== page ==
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RE: structural engineer compensation

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So, Bill, are you saying you don't have "things" nor "do stuff"?

Bill Allen

-----Original Message-----
From:	Bill Polhemus
Sent:	Thursday, October 08, 1998 6:41 AM
To:	'seaint(--nospam--at)'
Subject:	RE: structural engineer compensation

It's one thing to be forced to live "modestly" by circumstance; it's another
to have the means to live however you wish, to have the choice.

These people had what they needed, and they felt the need for little else.
They in turn provided jobs for others, and their savings provided capital
which could be used by others in their business ventures.

There used to be a sort of "noblesse oblige" connected with having wealth.
Now, since so many of us are able to have great means, that feeling of
obligation has degenerated into a self-indulgence.  Wealth is now considered
to be simply a source to have "things" and "do stuff" for your own pleasure
and enjoyment.

Too bad.

-----Original Message-----
From:	rnester(--nospam--at) [SMTP:rnester(--nospam--at)]
Sent:	Thursday, October 08, 1998 2:29 AM
To:	seaint(--nospam--at)
Subject:	Re: structural engineer compensation

What good is having ten million dollars if you have to spend your life in
near poverty????  The dry cleaning lady was, effectively, poor as a

Russ Nester
>Please forgive me for not remembering the details, but I heard last
>year =
>some discussion of a book that came out about that time, wherein the =
>author chronicled the lives of the "real millionaires."  Turns out the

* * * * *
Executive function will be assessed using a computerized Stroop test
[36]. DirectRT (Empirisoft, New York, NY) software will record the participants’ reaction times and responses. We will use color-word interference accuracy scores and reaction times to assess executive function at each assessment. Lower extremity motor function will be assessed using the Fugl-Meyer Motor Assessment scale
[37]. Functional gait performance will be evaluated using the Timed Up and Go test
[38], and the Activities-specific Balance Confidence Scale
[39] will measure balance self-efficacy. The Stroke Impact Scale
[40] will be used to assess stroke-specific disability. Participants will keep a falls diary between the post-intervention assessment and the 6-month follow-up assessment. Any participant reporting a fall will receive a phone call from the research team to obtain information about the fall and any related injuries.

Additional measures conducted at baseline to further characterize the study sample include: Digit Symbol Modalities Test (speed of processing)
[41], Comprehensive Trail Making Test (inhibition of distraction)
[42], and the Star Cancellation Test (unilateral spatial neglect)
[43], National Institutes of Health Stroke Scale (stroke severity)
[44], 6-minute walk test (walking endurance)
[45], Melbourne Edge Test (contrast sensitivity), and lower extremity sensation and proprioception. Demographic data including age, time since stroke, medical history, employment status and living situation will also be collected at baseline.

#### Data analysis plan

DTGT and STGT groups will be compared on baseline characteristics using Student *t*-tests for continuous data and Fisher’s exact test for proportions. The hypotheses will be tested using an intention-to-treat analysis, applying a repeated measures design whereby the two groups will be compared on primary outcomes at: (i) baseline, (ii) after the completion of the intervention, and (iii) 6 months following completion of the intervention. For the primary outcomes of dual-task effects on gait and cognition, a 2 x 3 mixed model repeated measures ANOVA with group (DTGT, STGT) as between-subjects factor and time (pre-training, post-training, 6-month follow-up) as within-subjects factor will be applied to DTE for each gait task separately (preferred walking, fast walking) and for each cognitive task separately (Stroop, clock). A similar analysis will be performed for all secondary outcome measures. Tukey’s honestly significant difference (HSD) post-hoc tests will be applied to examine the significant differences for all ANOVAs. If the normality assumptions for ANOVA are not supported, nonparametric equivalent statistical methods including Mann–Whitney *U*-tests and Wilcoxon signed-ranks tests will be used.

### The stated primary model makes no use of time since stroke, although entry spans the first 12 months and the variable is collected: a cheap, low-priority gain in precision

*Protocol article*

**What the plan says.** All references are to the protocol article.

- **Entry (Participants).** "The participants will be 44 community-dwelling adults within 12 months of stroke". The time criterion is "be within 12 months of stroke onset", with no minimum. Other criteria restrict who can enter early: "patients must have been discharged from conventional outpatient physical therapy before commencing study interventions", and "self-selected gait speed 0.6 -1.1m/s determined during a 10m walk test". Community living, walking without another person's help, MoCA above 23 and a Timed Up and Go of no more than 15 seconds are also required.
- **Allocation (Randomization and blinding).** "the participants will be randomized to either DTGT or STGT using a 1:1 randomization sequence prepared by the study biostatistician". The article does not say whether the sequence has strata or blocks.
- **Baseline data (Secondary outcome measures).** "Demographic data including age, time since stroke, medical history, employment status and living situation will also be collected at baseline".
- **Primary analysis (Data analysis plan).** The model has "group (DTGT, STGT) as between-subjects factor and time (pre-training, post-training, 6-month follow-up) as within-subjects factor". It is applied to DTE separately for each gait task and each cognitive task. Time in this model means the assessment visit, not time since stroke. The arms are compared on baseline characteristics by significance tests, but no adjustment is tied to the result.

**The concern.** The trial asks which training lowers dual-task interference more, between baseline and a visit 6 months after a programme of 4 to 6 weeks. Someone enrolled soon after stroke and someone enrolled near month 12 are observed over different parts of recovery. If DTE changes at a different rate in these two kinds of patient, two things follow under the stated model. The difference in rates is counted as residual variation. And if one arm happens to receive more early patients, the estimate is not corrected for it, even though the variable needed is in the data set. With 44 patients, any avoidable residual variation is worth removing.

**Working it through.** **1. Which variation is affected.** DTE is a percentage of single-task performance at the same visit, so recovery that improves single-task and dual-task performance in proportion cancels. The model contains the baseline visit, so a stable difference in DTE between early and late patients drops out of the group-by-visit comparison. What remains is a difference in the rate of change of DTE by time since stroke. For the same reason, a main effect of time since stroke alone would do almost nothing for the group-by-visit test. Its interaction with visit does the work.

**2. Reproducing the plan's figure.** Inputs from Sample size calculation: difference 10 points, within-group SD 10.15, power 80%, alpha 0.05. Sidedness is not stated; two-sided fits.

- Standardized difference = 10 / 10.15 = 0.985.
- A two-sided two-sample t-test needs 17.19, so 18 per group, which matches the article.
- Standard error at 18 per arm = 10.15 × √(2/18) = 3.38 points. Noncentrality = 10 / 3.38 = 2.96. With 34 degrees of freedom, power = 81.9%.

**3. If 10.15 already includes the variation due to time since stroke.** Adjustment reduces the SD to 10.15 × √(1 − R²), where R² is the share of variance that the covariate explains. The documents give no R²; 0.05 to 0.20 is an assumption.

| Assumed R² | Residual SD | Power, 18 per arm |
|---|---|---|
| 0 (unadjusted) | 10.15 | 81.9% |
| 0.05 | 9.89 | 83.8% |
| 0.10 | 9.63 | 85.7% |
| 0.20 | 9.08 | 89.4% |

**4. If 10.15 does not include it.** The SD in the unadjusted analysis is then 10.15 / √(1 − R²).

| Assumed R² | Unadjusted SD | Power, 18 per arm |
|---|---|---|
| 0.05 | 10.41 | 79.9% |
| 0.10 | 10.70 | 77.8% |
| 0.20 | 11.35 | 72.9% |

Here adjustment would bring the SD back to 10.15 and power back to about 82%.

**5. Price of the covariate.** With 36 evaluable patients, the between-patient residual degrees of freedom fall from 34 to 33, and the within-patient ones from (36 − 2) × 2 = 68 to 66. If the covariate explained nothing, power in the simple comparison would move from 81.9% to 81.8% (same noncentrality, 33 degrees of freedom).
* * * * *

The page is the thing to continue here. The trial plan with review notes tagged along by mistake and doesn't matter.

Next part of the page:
>majority of the wealthy do NOT inherit it, as the populist (i.e. =
>"liberal Democrat") rhetoric holds, but they are people who simply
>work =
>hard, save, live within their means,
>One account I recall was of an elderly woman who owned a handful of =
>dry-cleaning stores in the town where she lived.  Started out with one
>store begun on a shoe-string; she and hubby worked hard and poured the
>early fruits of their efforts back into the business.
>At the time she was interviewed for the book, her husband had recently
>deceased, and she was living alone in the small house they had lived
>in =
>for many years (mortgage long since retired) and drove an older-model
>car.  Her net worth was near ten million dollars.  But you could never
>tell it from looking.
>The premise of the book was that there are a great many of these
>stories =
>abounding in our society, because all the bellyaching and
>hand-wringing =
>aside, this is still the freest society on earth, and affords the =
>greatest opportunity.
>-----Original Message-----
>From:	Rhkratzse(--nospam--at) [SMTP:Rhkratzse(--nospam--at)]
>Sent:	Tuesday, October 06, 1998 8:32 PM
>To:	polhemus(--nospam--at); seaint(--nospam--at)
>Subject:	Re: RE: structural engineer compensation
>In a message dated 10/6/98 12:58:14 PM, polhemus(--nospam--at) writes:
>>Actually, you CAN get "rich" in just about ANY profession, if you
>>do what most of us (including myself) never get the hang of doing:
>>and invest a significant portion of your income.
>I jump at the chance to agree with Bill ;-)
>I'm sure we've all heard about the maid who died recently and left
>close =
>to $1
>million to a college she never attended.

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